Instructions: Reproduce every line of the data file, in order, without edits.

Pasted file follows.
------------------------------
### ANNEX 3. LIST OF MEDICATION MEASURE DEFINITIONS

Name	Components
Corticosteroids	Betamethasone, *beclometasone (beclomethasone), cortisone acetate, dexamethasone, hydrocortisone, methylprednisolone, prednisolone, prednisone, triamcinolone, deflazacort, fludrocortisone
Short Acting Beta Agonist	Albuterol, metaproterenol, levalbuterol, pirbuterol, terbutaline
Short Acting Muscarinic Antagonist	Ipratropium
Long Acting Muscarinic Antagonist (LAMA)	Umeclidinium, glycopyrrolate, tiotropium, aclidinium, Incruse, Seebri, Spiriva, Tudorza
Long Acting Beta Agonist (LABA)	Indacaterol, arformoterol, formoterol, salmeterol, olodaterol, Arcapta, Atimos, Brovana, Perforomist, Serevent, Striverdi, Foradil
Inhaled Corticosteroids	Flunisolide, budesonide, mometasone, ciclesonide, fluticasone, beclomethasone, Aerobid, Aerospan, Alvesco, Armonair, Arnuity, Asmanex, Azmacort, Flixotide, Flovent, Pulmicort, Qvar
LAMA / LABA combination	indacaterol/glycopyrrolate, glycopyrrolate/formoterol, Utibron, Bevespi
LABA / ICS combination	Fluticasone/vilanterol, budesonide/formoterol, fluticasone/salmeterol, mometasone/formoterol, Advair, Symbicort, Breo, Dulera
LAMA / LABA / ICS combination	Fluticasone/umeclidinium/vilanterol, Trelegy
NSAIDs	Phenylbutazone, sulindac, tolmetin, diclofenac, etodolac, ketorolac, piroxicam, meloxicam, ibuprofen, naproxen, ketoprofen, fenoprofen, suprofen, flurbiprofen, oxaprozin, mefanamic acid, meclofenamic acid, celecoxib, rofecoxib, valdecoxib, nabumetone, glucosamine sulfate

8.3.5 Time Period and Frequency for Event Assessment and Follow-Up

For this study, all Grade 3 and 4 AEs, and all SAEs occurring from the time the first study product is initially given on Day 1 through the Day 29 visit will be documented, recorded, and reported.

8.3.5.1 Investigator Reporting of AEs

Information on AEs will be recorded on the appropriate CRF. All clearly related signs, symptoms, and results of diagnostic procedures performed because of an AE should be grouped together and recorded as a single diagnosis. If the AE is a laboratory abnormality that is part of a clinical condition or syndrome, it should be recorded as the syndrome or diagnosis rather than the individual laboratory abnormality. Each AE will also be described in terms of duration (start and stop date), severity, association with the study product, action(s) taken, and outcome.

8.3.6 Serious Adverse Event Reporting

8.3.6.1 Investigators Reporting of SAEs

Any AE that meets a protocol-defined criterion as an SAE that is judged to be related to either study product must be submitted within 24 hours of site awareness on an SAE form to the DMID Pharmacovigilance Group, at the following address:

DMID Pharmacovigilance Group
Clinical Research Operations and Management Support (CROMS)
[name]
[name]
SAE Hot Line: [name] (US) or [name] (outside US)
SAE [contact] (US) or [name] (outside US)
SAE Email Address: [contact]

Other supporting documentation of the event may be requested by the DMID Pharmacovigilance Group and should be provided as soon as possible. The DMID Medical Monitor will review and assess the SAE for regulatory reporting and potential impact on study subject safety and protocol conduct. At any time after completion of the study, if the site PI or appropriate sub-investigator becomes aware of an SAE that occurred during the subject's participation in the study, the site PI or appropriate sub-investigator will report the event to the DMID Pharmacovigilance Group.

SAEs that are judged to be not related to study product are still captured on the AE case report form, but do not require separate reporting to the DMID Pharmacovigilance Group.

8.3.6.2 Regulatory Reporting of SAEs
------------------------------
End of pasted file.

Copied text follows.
### ANNEX 3. LIST OF MEDICATION MEASURE DEFINITIONS

Name	Components
Corticosteroids	Betamethasone, *beclometasone (beclomethasone), cortisone acetate, dexamethasone, hydrocortisone, methylprednisolone, prednisolone, prednisone, triamcinolone, deflazacort, fludrocortisone
Short Acting Beta Agonist	Albuterol, metaproterenol, levalbuterol, pirbuterol, terbutaline
Short Acting Muscarinic Antagonist	Ipratropium
Long Acting Muscarinic Antagonist (LAMA)	Umeclidinium, glycopyrrolate, tiotropium, aclidinium, Incruse, Seebri, Spiriva, Tudorza
Long Acting Beta Agonist (LABA)	Indacaterol, arformoterol, formoterol, salmeterol, olodaterol, Arcapta, Atimos, Brovana, Perforomist, Serevent, Striverdi, Foradil
Inhaled Corticosteroids	Flunisolide, budesonide, mometasone, ciclesonide, fluticasone, beclomethasone, Aerobid, Aerospan, Alvesco, Armonair, Arnuity, Asmanex, Azmacort, Flixotide, Flovent, Pulmicort, Qvar
LAMA / LABA combination	indacaterol/glycopyrrolate, glycopyrrolate/formoterol, Utibron, Bevespi
LABA / ICS combination	Fluticasone/vilanterol, budesonide/formoterol, fluticasone/salmeterol, mometasone/formoterol, Advair, Symbicort, Breo, Dulera
LAMA / LABA / ICS combination	Fluticasone/umeclidinium/vilanterol, Trelegy
NSAIDs	Phenylbutazone, sulindac, tolmetin, diclofenac, etodolac, ketorolac, piroxicam, meloxicam, ibuprofen, naproxen, ketoprofen, fenoprofen, suprofen, flurbiprofen, oxaprozin, mefanamic acid, meclofenamic acid, celecoxib, rofecoxib, valdecoxib, nabumetone, glucosamine sulfate

8.3.5 Time Period and Frequency for Event Assessment and Follow-Up

For this study, all Grade 3 and 4 AEs, and all SAEs occurring from the time the first study product is initially given on Day 1 through the Day 29 visit will be documented, recorded, and reported.

8.3.5.1 Investigator Reporting of AEs

Information on AEs will be recorded on the appropriate CRF. All clearly related signs, symptoms, and results of diagnostic procedures performed because of an AE should be grouped together and recorded as a single diagnosis. If the AE is a laboratory abnormality that is part of a clinical condition or syndrome, it should be recorded as the syndrome or diagnosis rather than the individual laboratory abnormality. Each AE will also be described in terms of duration (start and stop date), severity, association with the study product, action(s) taken, and outcome.

8.3.6 Serious Adverse Event Reporting

8.3.6.1 Investigators Reporting of SAEs

Any AE that meets a protocol-defined criterion as an SAE that is judged to be related to either study product must be submitted within 24 hours of site awareness on an SAE form to the DMID Pharmacovigilance Group, at the following address:

DMID Pharmacovigilance Group
Clinical Research Operations and Management Support (CROMS)
[name]
[name]
SAE Hot Line: [name] (US) or [name] (outside US)
SAE [contact] (US) or [name] (outside US)
SAE Email Address: [contact]

Other supporting documentation of the event may be requested by the DMID Pharmacovigilance Group and should be provided as soon as possible. The DMID Medical Monitor will review and assess the SAE for regulatory reporting and potential impact on study subject safety and protocol conduct. At any time after completion of the study, if the site PI or appropriate sub-investigator becomes aware of an SAE that occurred during the subject's participation in the study, the site PI or appropriate sub-investigator will report the event to the DMID Pharmacovigilance Group.

SAEs that are judged to be not related to study product are still captured on the AE case report form, but do not require separate reporting to the DMID Pharmacovigilance Group.

8.3.6.2 Regulatory Reporting of SAEs